In 1937 Rainier Brewery owner Emil Sick bought Seattle’s professional baseball team, the Seattle Indians. The team was renamed the Seattle Rainiers and Sick made Torrance executive vice president. Torrance acquired land on Rainier Avenue between McClellan and Bayview streets and oversaw the construction of Sicks' Stadium. Signing new players was also Torrance’s responsibility. Torrance received only $250 a month for his work for the Rainiers, but Western Printing handled the stadium’s lucrative program-printing business.
From 1926 to 1936 Torrance served in the Marine Corps Reserve, volunteering for active Marine Corps duty in 1942 following the Japanese attack on Pearl Harbor. He was returning to Seattle from baseball meetings in Florida when he heard news of the attack. Despite his age (he was 42), blindness in his left eye, and the fact that he had three children, he quickly volunteered for active duty. He served in the South Pacific as part of the 3rd Marine Division, earning a Bronze Star with Combat “V.” After the war he returned to his printing business and his position with the Rainiers. He also became more deeply involved in fundraising and recruitment for the Husky football team.
Torrance was one of the founders and original board members of Greater Seattle, Inc, producers of the annual Seafair celebration. From November 10, 1952, to December 15, 1955, he served as president. In 1968 Torrance was chosen to be Seafair’s King Neptune XIX. Actress Joan Crawford, then vice-chairman of the board of Pepsi-Cola, crowned his Queen, Karen Ann Brown of Kent.
Torrance served as the Washington state chairman for the March of Dimes campaign for polio research for more than 20 years, beginning in 1936. During his years leading the Washington March of Dimes campaign, the state ranked among the leaders of contributors nationally. As if in tragic emphasis of the need for such research, in 1952 Torrance’s daughter Shirley developed polio. By then the mother of two young children, Shirley Torrance Lincoln underwent treatment at the Infantile Paralysis Center in Warm Springs, Georgia. She returned to Seattle after several years.
In mid-1950s the University of Washington athletic department became embroiled in a controversy over a so-called “slush fund” administered by Torrance. Torrance raised money for athletes through the Greater Washington Advertising Association and was actively involved in athlete recruitment. At the time, recruitment by boosters was legal. Although the Pacific Coast Conference limited the financial aid players could receive to $40 per month, the Greater Washington Advertising Association routinely provided players with more funds. Many members of the Association also hired players to do part-time work, among them Torrance in his printing plant. Torrance felt strongly that the stipulated $40 was not enough for players to get by on. Torrance recalled in his autobiography:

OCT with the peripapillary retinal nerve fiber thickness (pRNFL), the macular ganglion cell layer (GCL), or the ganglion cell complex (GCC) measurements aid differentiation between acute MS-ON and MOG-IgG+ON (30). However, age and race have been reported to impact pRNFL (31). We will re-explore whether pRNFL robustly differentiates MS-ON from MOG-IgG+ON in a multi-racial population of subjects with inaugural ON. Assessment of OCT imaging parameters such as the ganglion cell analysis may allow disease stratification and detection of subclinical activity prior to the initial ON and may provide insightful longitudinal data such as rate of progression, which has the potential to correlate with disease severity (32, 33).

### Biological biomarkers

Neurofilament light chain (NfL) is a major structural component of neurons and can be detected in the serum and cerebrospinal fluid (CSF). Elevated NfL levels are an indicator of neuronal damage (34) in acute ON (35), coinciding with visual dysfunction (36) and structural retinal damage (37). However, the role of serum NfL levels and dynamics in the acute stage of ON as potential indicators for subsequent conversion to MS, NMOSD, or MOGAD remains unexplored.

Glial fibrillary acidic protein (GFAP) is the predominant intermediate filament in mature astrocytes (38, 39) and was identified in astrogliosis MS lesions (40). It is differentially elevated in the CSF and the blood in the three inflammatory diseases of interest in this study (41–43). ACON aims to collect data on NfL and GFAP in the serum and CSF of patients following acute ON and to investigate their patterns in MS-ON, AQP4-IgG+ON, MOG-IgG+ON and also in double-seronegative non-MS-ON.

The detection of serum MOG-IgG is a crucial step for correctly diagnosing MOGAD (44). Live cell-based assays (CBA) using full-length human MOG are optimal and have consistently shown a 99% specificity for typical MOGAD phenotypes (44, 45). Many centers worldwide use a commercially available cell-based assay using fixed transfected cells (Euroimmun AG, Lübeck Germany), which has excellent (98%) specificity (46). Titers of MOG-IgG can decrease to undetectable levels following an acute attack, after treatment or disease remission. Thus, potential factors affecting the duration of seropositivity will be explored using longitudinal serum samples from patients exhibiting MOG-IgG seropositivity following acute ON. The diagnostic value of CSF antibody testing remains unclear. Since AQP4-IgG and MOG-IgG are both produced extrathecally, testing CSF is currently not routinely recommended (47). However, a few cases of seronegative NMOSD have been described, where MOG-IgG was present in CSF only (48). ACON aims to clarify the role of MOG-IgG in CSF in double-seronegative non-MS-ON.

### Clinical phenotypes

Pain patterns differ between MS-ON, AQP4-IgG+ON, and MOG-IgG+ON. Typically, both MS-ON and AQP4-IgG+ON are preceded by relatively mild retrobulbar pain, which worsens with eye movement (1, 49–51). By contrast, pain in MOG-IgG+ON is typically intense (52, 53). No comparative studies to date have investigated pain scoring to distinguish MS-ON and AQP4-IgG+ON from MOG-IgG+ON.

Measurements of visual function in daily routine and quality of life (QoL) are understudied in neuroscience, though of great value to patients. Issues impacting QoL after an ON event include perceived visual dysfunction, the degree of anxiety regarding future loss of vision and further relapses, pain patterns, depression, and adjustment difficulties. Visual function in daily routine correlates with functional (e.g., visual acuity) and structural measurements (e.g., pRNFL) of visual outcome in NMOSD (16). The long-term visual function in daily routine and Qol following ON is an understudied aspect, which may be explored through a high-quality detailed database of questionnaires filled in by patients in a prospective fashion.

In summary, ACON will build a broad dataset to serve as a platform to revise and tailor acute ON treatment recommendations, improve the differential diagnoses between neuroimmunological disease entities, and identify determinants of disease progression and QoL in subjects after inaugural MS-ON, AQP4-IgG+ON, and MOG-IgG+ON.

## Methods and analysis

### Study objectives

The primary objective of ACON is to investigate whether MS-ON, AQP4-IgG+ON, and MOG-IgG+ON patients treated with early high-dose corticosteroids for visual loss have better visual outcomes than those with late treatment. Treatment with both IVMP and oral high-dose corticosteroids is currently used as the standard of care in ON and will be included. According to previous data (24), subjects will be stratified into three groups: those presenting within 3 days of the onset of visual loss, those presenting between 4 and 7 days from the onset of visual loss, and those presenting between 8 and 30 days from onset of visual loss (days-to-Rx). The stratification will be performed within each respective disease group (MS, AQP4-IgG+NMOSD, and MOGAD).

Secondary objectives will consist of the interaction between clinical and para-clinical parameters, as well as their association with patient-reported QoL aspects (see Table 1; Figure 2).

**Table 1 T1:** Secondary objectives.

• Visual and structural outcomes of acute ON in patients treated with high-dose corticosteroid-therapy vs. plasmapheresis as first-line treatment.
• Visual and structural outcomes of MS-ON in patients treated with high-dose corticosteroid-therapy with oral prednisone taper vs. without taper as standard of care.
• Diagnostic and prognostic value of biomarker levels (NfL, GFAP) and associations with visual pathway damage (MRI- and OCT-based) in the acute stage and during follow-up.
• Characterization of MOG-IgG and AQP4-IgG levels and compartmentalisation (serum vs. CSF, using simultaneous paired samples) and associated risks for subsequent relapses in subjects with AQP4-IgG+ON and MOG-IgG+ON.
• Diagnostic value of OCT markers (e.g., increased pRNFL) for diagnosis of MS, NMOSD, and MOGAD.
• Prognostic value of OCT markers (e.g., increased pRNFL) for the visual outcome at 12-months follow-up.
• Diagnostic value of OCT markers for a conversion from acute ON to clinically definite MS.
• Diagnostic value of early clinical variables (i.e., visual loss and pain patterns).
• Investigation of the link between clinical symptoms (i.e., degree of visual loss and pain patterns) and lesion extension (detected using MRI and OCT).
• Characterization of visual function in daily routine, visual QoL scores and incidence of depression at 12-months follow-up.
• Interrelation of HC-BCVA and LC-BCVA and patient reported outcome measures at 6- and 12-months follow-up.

“I organized a group -- mostly of downtown businessmen -- with the goal of putting Washington back on the athletic map as well as the academic one ... There was nothing devious about our organization. The leading citizens in our community participated in it, and it was of general knowledge to the newspapers because Charles B. Lindeman of the Post-Intelligencer and Bill, Jack, and Frank Blevins of the Times all contributed to it. We had nothing to do with the actions of the coaches. We never told them who to play, when to play or what athletes to go after. Our purpose was to support the program and the kids. There were 75 or more individuals involved at one time or another. Some gave money, some provided jobs or both” (Torrance, p. 150).
This situation exploded in January 1956 when Husky coach John Cherberg (who later that year became Lt. Governor of Washington) was fired following a series of player complaints about his coaching style. Cherberg charged Torrance and other boosters with turning the players against him and publicly revealed the slush fund. Athletic director Harvey Cassill resigned, the slush fund was dissolved, and the National Collegiate Athletic Association placed the University of Washington on athletic probation. This probation meant that no University of Washington team was allowed to participate in any NCAA championship in any sport. At this, Torrance distanced himself from further direct involvement with the University of Washington athletics department.
In 1962 Ruth and Torchy Torrance co-chaired Seattle Mayor Gordon S. Clinton’s hospitality committee for the 1962 Century 21 Exposition. Among the many dignitaries they wined and dined were Jonas Salk and President John F. Kennedy and his brother Bobby.